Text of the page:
UNIVERSITY OF WISCONSIN River Falls
January 2, 2020 - University of Wisconsin-River Falls physics Professor Earl Blodgett received the Worth Seagondollar Service Award at the 2019 Physics Congress in November.
The award is given in recognition of an exemplary level of commitment and service to the Society of Physics Students and the physics honor society Sigma Pi Sigma. Blodgett is only the seventh person to receive the award since it was founded in 1996.
“Earl is an extraordinary educator, physicist and service-oriented leader who has inspired countless students and colleagues over his 33 distinguished years here at UW-River Falls,” said Dean Yohnk, dean of the College of Arts and Sciences. “Earl has helped to develop and grow our nationally-recognized Physics Department and he is truly deserving of this rare and special recognition from Sigma Pi Sigma.”
This is the third award Blodgett has received from the Society of Physics Students and Sigma Pi Sigma. In 2004, he received the Outstanding Society of Physics Students Chapter Adviser Award. In 2016, Blodgett received honorary membership in Sigma Pi Sigma recognizing his contributions to physics on a national level. Previous recipients of this award include Nobel Laureates.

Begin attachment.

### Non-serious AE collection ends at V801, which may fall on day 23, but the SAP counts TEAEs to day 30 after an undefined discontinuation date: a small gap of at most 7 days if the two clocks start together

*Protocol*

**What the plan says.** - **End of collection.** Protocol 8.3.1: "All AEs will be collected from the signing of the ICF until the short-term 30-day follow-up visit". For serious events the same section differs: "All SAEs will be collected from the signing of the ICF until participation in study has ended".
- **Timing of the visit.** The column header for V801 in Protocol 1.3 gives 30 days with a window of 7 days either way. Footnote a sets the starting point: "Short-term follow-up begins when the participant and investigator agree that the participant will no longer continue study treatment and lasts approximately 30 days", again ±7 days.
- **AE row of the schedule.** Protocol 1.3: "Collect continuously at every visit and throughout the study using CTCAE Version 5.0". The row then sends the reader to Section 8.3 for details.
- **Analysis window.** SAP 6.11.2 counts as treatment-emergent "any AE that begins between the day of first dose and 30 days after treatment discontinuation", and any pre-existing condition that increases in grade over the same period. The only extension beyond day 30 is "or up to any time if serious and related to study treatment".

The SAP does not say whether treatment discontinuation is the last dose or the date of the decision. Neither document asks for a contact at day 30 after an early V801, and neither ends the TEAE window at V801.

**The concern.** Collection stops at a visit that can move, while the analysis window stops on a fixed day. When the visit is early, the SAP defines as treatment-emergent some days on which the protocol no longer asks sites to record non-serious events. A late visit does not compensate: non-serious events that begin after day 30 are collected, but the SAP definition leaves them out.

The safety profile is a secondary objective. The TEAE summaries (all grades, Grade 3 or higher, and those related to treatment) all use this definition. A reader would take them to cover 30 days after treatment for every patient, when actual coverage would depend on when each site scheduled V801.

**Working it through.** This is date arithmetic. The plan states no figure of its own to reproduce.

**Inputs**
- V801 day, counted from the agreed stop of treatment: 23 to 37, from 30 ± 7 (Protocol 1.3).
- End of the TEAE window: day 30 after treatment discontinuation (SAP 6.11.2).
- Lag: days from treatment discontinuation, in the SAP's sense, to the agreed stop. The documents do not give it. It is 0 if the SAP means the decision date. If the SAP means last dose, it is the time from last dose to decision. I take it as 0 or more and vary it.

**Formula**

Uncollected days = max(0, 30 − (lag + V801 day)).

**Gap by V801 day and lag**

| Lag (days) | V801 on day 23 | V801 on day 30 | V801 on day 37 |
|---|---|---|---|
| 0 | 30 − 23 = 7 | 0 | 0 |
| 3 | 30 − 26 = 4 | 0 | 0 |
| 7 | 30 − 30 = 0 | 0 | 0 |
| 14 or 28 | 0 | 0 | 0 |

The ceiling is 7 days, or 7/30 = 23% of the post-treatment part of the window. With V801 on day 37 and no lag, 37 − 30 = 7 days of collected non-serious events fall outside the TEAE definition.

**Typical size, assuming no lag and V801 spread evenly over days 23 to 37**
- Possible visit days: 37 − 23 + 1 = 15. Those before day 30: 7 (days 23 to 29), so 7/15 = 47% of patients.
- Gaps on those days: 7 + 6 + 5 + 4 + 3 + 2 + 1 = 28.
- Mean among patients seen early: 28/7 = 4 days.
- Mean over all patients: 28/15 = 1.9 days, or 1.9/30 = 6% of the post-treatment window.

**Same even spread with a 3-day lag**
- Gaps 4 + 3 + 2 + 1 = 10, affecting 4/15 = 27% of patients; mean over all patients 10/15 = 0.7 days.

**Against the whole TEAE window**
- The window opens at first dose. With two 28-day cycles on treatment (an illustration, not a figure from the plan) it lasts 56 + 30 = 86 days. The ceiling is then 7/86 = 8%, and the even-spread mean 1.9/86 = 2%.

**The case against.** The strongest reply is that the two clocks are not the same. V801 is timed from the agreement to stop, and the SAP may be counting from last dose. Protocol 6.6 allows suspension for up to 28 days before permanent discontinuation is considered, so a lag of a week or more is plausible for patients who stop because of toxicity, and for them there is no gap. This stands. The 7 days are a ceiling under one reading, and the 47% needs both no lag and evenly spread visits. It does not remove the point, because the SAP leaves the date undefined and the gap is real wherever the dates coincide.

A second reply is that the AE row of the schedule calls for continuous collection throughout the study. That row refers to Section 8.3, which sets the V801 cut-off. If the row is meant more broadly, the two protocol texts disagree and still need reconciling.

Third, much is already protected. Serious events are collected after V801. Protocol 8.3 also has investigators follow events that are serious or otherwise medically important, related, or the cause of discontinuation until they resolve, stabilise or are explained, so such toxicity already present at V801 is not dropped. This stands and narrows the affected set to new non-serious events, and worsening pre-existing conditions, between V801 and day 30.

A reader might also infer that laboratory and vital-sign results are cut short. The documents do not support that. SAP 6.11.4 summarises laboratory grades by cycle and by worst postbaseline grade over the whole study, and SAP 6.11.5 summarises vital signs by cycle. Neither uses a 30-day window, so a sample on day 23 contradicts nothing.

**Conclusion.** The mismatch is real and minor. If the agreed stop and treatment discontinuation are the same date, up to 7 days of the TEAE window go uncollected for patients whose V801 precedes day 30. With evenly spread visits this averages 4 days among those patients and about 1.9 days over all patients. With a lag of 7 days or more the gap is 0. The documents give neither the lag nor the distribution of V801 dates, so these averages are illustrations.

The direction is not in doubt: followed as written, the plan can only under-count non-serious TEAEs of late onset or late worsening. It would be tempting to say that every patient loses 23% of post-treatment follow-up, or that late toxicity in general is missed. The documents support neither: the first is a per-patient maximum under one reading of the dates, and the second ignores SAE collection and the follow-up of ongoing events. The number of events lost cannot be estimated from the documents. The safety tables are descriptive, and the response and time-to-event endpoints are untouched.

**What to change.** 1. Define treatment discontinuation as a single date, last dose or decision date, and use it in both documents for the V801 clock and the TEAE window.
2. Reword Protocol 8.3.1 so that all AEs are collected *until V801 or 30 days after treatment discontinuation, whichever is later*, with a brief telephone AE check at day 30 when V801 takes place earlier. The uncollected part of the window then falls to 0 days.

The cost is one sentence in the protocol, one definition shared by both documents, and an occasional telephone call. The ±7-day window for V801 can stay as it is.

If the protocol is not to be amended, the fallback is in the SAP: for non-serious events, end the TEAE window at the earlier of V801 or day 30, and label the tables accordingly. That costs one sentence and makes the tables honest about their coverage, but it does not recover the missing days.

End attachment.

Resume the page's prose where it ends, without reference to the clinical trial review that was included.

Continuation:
Blodgett has been involved with the Society of Physics Students since he was a UWRF student in the 1970s and with the national council since 1999 when he served two three-year terms as zone councilor followed by two two-year terms as the organization’s president. He has served as historian since 2009.
During the 2018-19 academic year, UW-River Falls had 21 physics graduates, 14 of whom were members of the Sigma Pi Sigma physics honor society. Three other members of Sigma Pi Sigma graduated with minors in physics that year. These graduates represented all four UWRF colleges and were the second largest number of inductees into Sigma Pi Sigma who graduated in the country for that academic year.
The Worth Seagondollar Service Award is named in honor of Lewis Worth Seagondollar of Raleigh, NC, who was a member of the Manhattan Project, the first to measure the critical mass of plutonium and was present at the Trinity Test.